Several years ago, during the peak of the Bush years, I wrote a short post called Heroes which I took down after only a few hours because I felt it was too depressing. It wasn't a particularly deep thought, and it was a drastic oversimplification of reality, but it seemed true on a symbolic level, especially given what at the time seemed the bleak prospect of sanity prevailing in this country any time soon. It went something like this: In some ways, the difference between Republican fortunes and Democratic are a matter of random chance - their hero survived his bullet, and went on to conquer. Bobby didn't, and in many ways the soul of the party died with him in that California ballroom.
Robert Kennedy was killed long before I was born, so my knowledge of the man and his impact - both realized and potential - is purely derived from books. I wasn't there, so I can't truly know what it felt like to watch his rise, only to have the bottom fall out in such a horrific manner. Consequently, I don't have a need to see RFK (or JFK, for that matter) reincarnated in every Democratic figure who begins to show promise.
However, I can't help but see and be affected by the symbolism of Barack Obama officially claiming the Democratic nomination on the 40th anniversary of RFK's death.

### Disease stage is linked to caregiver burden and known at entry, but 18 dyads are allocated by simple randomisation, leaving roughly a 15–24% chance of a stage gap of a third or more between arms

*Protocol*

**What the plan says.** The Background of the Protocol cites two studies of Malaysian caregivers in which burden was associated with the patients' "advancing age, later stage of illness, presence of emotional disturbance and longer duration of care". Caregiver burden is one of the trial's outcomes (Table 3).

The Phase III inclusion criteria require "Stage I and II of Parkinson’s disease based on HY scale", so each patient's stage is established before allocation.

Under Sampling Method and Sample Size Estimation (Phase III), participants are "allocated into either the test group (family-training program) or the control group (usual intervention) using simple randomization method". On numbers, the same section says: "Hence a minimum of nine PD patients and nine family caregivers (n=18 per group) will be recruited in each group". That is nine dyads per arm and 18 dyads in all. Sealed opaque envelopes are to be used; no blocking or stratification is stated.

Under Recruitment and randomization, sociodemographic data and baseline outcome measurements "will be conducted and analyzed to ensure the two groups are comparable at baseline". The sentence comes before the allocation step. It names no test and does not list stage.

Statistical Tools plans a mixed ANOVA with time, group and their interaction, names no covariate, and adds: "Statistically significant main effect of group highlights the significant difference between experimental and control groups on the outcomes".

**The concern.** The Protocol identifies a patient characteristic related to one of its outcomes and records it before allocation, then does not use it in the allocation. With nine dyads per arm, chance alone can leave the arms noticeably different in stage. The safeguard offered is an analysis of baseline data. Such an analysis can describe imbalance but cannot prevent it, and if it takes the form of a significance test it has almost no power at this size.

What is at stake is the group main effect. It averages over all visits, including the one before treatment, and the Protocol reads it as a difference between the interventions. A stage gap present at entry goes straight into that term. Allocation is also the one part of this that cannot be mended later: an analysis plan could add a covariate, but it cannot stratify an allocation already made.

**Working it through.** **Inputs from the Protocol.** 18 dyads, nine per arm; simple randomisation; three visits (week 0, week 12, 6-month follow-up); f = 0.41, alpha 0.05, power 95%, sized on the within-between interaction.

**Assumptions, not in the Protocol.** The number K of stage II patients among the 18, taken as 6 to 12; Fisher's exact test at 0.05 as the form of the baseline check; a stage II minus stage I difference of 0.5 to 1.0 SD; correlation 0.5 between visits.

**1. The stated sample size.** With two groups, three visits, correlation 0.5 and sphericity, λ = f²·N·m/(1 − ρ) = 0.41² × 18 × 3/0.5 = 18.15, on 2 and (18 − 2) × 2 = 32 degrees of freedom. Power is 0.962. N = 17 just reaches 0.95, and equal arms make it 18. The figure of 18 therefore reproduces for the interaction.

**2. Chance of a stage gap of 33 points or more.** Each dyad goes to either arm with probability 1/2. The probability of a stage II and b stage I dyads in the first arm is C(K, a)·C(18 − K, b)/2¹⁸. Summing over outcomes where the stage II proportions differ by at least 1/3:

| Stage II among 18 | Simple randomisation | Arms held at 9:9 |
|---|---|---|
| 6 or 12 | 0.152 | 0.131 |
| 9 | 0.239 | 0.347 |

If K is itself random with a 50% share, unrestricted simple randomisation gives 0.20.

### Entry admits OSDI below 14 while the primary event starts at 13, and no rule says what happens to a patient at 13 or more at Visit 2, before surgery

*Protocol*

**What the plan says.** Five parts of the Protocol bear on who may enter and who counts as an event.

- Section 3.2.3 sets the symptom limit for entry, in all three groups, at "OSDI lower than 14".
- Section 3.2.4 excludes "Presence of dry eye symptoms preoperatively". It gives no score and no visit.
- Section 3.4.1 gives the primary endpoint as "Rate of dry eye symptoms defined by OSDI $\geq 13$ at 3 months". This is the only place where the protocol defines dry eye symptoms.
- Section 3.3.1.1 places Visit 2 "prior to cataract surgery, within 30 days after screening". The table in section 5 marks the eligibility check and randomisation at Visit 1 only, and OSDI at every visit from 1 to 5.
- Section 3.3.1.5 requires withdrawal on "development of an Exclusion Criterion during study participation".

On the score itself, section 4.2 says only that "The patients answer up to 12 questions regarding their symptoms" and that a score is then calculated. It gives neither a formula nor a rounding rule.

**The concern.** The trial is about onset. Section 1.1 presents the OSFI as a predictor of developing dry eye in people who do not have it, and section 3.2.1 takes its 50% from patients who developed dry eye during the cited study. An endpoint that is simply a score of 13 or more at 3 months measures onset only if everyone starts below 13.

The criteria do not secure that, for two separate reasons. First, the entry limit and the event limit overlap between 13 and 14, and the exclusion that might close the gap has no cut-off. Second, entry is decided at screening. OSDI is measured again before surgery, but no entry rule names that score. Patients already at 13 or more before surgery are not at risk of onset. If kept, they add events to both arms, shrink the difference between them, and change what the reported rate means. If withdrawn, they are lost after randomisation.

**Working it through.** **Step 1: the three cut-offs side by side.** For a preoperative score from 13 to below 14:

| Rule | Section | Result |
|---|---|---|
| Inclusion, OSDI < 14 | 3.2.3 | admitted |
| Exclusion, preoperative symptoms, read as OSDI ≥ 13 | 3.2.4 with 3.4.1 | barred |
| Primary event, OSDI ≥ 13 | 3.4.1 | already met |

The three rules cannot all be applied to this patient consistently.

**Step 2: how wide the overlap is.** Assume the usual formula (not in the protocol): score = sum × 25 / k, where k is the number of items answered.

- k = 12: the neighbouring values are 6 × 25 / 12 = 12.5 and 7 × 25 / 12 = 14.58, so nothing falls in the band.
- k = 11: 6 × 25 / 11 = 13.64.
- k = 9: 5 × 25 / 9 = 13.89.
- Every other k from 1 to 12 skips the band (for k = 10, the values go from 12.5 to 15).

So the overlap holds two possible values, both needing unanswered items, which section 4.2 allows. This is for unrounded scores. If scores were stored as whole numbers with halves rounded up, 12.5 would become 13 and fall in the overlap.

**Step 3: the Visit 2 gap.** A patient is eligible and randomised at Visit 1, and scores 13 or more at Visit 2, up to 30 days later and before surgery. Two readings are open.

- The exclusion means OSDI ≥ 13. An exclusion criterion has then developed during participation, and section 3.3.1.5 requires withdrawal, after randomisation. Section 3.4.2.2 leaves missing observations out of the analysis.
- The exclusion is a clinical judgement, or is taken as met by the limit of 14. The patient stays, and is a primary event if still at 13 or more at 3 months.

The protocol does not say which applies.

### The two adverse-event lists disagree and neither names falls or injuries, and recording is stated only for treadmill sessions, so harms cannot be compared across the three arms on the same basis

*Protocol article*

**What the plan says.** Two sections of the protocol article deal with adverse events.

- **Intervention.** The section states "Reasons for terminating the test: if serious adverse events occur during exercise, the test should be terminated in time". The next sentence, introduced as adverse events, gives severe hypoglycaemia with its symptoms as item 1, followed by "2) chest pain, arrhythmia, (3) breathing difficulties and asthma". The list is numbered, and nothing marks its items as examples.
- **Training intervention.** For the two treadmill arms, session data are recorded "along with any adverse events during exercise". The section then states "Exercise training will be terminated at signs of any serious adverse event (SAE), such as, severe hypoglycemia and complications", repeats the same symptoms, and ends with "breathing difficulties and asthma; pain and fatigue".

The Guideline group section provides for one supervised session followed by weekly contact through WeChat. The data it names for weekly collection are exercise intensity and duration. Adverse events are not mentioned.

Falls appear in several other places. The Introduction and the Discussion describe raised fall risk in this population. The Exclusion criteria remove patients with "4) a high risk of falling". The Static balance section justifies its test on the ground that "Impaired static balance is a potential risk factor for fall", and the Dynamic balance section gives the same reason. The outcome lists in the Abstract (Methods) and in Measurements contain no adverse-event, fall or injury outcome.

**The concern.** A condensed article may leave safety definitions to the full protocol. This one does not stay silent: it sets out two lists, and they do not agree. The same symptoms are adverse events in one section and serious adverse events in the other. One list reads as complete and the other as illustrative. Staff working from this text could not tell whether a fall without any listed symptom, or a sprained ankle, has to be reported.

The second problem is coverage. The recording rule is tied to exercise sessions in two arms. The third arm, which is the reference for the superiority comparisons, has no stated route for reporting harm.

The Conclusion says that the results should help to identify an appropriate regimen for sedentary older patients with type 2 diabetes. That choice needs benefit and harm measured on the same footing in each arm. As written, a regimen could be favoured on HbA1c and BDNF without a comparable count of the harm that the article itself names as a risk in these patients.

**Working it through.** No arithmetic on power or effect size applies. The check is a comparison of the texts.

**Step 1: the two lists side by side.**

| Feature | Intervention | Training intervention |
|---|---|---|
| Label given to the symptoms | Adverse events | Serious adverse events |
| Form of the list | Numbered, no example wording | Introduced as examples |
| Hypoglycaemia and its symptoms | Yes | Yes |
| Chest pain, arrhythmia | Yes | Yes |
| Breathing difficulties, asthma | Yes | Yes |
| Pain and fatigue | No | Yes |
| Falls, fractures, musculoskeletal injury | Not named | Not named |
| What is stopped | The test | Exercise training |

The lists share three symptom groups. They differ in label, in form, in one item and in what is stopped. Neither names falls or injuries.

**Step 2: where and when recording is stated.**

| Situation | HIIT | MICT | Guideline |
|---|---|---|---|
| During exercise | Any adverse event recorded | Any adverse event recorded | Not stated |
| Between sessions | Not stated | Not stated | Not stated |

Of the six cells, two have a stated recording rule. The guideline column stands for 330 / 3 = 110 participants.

It would be idiotic to state that Obama is picking up where Kennedy left off - that would be tantamount to saying that no social progress has been made in this country since 1968, which is patently false. But it is hard not to feel as though we have just witnessed a passing of the torch from one generation of progressives to another - notarized by the endorsement of the last surviving Kennedy brother just before he began fighting what we all fear may be his final battle.
I have always been pretty good at not buying into anyone's hype machine - if everybody starts to say the same thing all at once, I immediately get suspicious - and ornery. But I have to admit, I am more than a little optimistic about the idea of a black man taking control of a party that has been mortally wounded for an entire generation by the deaths of two of the most fierce advocates of the Civil Rights movement, and riding its phoenix-like rise from the ashes of the Bush years all the way to the White House amidst what could potentially be a historic Congressional rejection of the movement conservatism that has reigned since the eighties.
Despite the progressive tendency to project their own visions onto him, Barack Obama is his own man; he is not the incarnation of everyone's hopes and dreams. But that doesn't mean that Denver cannot be the place where the wounds of Chicago are permanently consigned to the history books.